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'Top 100 Players of 2017': Tantalizing storylines of the rankings

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The draft is done. Minicamps are weeks away. And the regular season won't kick off for another four months. Sigh.

With so many Sundays in between Mr. Irrelevant and real, live FOOTBALL!!, we have some time to kill. OK, we have a lot of time to kill. So why not step back and think big picture? Let's spend our hours rehashing the 2016 season, recounting the year's greatest moments and, yes, ranking the top players in football.

Once again, NFL Network will be counting down the league's best footballers on "The Top 100 Players of 2017," broadcast weekly on Mondays at 8 p.m. ET, starting tonight. Last season, then-MVP and Panthers quarterback Cam Newton took the top prize. But one year later, the league's hierarchy has changed dramatically.

Before the first episode airs, let's break down seven of the most tantalizing storylines surrounding this year's list:

1) Will Tom Brady rank higher than league MVP Matt Ryan?

Three months after the greatest comeback in Super Bowl history, Brady and Ryan will meet again near the top of this list. But which quarterback will rank higher? History tells us Ryan, the league's Most Valuable Player, will: Five of the six No. 1s in this exercise's history won MVP in the season prior. (J.J. Watt was the lone exception in 2015, when he was named Defensive Player of the Year.) But if there ever was an icon to shake up that trend, it's Brady, whose 25-point comeback performance in his fifth Super Bowl victory reminded fans of his eternal greatness and worthiness of this year's coveted top spot.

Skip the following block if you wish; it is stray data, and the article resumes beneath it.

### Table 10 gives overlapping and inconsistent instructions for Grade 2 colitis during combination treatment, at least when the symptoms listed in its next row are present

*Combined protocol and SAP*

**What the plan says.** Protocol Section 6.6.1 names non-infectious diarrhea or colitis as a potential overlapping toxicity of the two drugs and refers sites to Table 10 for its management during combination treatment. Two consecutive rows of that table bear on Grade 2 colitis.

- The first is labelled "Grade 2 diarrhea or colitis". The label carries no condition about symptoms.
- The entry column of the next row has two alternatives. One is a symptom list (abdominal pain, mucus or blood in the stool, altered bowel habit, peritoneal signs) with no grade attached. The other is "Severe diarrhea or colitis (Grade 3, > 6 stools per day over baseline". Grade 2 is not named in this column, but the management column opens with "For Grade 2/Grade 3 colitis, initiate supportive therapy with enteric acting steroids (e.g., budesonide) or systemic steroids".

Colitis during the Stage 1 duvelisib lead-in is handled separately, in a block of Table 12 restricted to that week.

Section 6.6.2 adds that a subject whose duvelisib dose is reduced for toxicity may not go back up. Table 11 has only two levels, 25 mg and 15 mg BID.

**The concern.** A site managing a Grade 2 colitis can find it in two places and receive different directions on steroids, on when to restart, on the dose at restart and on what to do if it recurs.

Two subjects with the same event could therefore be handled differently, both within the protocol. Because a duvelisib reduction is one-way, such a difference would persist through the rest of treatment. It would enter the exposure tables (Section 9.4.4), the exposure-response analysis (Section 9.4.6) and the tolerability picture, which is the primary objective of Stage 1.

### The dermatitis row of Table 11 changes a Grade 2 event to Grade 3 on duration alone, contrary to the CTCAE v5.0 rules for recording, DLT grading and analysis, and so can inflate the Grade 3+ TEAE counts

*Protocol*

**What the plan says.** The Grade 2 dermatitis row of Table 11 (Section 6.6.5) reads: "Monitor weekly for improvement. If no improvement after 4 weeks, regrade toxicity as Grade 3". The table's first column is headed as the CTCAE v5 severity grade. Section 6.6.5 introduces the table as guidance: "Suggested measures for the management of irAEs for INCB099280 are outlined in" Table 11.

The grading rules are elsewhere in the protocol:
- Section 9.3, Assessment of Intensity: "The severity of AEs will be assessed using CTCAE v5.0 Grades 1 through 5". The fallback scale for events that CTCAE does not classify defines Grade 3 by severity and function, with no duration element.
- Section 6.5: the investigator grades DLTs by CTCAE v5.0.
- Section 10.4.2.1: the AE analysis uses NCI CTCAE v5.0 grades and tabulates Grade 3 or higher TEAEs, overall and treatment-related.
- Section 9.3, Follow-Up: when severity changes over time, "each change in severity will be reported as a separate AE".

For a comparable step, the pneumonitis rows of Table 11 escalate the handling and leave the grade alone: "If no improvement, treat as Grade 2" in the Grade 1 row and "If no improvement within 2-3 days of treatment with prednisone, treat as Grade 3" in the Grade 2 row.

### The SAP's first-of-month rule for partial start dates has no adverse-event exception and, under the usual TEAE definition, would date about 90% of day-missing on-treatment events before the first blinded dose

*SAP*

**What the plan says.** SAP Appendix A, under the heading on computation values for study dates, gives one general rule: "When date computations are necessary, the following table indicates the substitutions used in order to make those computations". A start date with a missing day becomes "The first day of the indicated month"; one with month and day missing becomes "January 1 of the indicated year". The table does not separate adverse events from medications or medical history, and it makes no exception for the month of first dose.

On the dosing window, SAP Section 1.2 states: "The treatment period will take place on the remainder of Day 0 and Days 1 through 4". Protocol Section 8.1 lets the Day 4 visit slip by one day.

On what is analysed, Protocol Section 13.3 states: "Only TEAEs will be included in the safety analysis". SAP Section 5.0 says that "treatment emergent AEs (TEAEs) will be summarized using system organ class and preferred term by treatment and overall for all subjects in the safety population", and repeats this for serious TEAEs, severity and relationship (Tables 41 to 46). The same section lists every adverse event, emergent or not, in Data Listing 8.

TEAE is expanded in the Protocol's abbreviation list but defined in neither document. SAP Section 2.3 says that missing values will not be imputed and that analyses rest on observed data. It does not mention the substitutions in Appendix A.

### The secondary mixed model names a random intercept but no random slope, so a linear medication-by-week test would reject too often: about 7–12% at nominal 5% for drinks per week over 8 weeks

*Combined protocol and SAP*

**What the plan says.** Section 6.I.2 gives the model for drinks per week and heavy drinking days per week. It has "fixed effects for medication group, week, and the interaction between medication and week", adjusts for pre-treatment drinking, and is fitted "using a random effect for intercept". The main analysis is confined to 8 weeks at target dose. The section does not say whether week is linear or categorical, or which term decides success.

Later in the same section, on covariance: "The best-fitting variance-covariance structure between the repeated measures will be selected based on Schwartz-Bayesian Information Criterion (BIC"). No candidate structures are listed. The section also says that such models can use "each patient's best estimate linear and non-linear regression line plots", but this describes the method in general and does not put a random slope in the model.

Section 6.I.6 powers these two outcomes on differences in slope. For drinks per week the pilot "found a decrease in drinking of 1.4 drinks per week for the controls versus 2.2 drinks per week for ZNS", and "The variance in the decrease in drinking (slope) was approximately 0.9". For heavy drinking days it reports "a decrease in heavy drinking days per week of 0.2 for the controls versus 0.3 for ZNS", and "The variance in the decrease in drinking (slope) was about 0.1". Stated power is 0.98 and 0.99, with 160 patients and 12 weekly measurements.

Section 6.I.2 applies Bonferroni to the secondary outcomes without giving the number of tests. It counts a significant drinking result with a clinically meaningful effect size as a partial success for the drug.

2) Which team will boast the most players?

No one's handing out Lombardi Trophy look-a-likes to teams with the most players on this list; in fact, no Super Bowl champion has featured the most "Top 100" players since the Packers did in the poll's very first edition in 2011 (with seven). Last year, Kansas City, who lost to the Steelers in the Divisional Round, led the way with nine players. (Justin Houston was the highest at No. 26.) The Chiefs are still a contender to pace the league this time around, as they returned most of their defensive stars. But something tells me that the NFC's young risers in Atlanta and Dallas, both of whom had just two players in '16, could surprise with a slew of new faces, including Vic Beasley, Deion Jones, Dak Prescott and Ezekiel Elliott.